About seven years ago, I reported regularly on the science of longevity, and the prospect of human life extension, for a site called Sage Crossroads. And then I stopped—pretty much dropping the topic for a while and going on to other things.
So when I attended the Techonomy session yesterday entitled "The Longevity Dividend,” it was a perfect chance to hear just how far scientists think their field has come since I last reported on it closely. And I have to say, I was struck by the difference in tone.
Seven years ago, scientists who study aging—so-called biogerontologists—already thought it was possible or even likely that at some point in the future, we would find a way to retard its rate in humans. After all, there were already numerous studies showing that genetic interventions could lengthen the lifespan of other species, particularly mice and roundworms. And caloric restriction—reducing dietary intake by about 1/3—had also been shown to extend lifespan in a number of animal species. (That’s why some humans themselves are already trying it.)
So there were reasons to think that human life extension was coming—and more specifically, that a means of slowing the rate of human aging would be possible. But most mainstream scientists weren’t so bullish then. So optimistic. In particular, they were very worried about giving false hope, and encouraging anti-aging quackery.
I detected a different tone yesterday. S. Jay Olshansky, an aging expert at the University of Chicago, put it plainly. He thinks we can get an average 7 year extension of the human life span by finding a pill that tweaks the right gene pathway—perhaps mimicking the special genetics of those among us who are (or are fated to become) centenarians. “I’m suggesting, and we are suggesting, that the time has arrived for us to go after the biggest prize of all,” said Olshansky. “Let’s alter our own biology. Let’s alter humanity.”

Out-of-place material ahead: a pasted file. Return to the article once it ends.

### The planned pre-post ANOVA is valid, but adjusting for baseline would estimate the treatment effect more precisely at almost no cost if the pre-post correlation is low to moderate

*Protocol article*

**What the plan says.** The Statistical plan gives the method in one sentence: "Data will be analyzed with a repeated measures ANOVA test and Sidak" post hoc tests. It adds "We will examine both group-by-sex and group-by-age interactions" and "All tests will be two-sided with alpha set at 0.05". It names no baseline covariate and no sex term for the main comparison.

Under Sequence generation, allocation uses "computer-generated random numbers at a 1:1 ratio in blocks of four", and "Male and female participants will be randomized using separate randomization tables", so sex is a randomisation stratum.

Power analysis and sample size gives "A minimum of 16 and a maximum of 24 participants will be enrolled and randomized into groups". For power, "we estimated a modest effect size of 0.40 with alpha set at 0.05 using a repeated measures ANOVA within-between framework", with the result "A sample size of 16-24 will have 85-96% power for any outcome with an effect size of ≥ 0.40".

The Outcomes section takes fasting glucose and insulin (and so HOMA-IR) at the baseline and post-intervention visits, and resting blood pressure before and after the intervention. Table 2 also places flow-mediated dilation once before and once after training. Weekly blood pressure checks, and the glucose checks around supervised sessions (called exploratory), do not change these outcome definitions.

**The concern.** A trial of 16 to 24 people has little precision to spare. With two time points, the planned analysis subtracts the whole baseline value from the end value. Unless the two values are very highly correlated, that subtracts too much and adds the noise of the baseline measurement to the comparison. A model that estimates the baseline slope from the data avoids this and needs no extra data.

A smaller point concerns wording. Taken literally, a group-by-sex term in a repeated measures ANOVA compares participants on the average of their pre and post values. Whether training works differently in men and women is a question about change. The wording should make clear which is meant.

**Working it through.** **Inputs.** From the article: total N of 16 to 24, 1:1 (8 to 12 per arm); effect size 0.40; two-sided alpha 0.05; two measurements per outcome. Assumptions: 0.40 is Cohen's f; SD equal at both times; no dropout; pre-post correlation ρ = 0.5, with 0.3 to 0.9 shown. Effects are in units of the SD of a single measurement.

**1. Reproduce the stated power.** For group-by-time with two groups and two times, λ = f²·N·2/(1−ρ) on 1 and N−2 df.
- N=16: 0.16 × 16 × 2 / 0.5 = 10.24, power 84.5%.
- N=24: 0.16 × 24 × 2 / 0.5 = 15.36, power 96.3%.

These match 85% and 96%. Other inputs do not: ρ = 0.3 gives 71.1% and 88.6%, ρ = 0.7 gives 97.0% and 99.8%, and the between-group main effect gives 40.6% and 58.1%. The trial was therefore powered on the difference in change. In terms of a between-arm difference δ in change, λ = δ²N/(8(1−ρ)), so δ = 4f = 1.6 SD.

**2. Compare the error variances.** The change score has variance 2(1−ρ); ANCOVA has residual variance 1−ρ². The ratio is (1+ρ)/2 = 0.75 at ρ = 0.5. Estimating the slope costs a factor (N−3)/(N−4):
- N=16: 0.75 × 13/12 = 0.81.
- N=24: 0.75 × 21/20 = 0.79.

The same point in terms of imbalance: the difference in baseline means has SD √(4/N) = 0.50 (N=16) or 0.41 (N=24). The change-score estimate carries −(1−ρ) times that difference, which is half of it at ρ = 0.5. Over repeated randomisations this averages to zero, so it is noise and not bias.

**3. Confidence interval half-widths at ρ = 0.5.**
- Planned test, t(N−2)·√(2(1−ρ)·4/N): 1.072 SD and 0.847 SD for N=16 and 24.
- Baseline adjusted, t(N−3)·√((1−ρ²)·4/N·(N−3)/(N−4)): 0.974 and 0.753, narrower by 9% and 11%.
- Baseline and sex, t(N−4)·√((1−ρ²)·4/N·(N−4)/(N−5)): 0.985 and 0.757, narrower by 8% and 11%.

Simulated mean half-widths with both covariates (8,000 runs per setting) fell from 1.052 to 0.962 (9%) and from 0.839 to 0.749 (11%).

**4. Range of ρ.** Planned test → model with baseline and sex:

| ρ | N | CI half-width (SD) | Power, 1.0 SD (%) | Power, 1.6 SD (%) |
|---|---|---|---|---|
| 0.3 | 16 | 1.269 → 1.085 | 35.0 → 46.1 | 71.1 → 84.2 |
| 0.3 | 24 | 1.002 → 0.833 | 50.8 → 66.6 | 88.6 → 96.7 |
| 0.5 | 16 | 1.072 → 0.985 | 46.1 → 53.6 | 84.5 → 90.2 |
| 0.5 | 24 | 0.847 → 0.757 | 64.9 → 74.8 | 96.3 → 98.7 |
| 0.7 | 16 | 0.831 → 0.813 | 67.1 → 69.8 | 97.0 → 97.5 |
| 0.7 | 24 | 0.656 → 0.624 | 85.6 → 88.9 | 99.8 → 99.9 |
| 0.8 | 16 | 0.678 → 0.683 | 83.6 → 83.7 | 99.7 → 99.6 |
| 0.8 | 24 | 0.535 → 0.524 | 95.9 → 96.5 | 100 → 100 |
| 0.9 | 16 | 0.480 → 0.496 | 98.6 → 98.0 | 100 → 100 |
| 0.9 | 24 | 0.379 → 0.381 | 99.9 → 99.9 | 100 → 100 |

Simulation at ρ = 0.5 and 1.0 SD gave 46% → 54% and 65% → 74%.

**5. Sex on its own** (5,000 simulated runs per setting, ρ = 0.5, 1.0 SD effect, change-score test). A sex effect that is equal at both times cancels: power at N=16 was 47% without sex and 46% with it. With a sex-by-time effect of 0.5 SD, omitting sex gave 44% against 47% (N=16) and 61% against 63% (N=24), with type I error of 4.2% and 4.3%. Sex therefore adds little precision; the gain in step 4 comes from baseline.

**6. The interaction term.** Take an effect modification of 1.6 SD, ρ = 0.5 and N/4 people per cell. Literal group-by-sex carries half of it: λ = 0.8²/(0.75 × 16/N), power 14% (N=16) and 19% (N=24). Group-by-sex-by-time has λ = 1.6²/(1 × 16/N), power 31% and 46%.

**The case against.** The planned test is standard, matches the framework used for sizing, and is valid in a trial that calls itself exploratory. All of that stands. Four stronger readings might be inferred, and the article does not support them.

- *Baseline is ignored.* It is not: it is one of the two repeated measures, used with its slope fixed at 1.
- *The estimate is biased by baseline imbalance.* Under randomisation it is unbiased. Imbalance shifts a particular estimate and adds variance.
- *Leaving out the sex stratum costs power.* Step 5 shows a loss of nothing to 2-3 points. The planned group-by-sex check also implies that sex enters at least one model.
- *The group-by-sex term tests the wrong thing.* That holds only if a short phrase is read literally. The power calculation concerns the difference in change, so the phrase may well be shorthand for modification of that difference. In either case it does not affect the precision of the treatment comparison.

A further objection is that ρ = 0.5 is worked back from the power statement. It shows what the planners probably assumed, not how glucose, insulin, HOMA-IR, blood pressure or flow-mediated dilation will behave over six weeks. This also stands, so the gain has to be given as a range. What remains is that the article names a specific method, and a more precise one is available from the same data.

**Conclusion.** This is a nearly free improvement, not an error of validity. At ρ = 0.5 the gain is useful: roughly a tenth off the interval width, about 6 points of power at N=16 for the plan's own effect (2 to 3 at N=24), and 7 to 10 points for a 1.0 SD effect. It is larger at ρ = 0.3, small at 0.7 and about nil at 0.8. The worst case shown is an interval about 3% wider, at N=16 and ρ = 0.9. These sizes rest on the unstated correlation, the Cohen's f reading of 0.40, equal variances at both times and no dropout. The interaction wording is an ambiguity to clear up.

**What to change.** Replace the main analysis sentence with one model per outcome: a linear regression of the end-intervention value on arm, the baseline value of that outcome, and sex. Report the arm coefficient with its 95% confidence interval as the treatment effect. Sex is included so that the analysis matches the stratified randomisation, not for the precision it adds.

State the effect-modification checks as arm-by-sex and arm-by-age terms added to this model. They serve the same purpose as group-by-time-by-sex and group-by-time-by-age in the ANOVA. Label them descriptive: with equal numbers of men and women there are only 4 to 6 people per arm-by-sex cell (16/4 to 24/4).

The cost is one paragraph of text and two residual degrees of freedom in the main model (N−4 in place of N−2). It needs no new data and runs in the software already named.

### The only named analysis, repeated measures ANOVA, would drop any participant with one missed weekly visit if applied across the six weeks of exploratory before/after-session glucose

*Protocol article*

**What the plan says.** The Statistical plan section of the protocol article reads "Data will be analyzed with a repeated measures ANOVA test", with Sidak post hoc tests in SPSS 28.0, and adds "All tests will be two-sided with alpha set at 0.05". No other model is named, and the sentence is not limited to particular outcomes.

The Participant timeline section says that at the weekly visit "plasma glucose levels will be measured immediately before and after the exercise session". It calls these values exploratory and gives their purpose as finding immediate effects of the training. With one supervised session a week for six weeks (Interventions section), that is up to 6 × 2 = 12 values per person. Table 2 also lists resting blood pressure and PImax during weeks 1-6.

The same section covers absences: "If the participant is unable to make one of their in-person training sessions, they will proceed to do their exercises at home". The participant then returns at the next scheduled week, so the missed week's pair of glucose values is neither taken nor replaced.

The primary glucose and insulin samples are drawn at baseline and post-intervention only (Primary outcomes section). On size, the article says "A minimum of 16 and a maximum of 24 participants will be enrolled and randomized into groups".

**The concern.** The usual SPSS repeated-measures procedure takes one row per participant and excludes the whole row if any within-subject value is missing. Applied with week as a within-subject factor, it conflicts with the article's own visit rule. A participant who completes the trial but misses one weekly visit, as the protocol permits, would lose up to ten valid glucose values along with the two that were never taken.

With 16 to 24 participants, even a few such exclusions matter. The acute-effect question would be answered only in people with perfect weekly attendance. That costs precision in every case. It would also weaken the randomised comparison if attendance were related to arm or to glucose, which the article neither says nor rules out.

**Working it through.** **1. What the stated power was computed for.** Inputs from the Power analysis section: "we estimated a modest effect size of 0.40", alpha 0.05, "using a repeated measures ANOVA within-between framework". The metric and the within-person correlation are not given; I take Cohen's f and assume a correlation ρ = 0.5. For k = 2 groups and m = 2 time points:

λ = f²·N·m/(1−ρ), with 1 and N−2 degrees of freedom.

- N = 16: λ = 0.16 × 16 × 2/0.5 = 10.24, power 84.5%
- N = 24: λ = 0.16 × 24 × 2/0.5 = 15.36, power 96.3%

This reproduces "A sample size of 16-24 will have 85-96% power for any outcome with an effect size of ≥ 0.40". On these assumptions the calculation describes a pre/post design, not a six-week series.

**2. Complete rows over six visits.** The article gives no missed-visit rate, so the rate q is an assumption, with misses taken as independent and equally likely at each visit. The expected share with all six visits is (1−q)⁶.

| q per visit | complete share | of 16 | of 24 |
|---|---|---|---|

Olshansky doesn’t just think we’re going to get that 7 year pill. He also thinks it's going to extend healthy life, rather than simply prolonging us while we’re hit by a flurry of debilitating illnesses. The technical term is “compression of morbidity”: The period of life beset by disease-related suffering and impairment would be compressed, and essentially come right at the end. You live long, you prosper--and then you die fairly quickly.
Of course, the prospect of extending healthy human life by just 7 years on average (the current life expectancy for women is 80 and men is 75) would have dramatic consequences. The retirement age would have to change, or else you could forget about Social Security. And would people then explicitly set out to have multiple careers? Would marriage contracts have an end date, so that people could go on to another one?
These are just a few of the possible consequences of life extension raised in conversations here at Techonomy. If we go into the world Olshanksy is predicting, it won’t be the last you hear of these questions--and they barely scratch the surface of possible changes to the rhythm of our lives.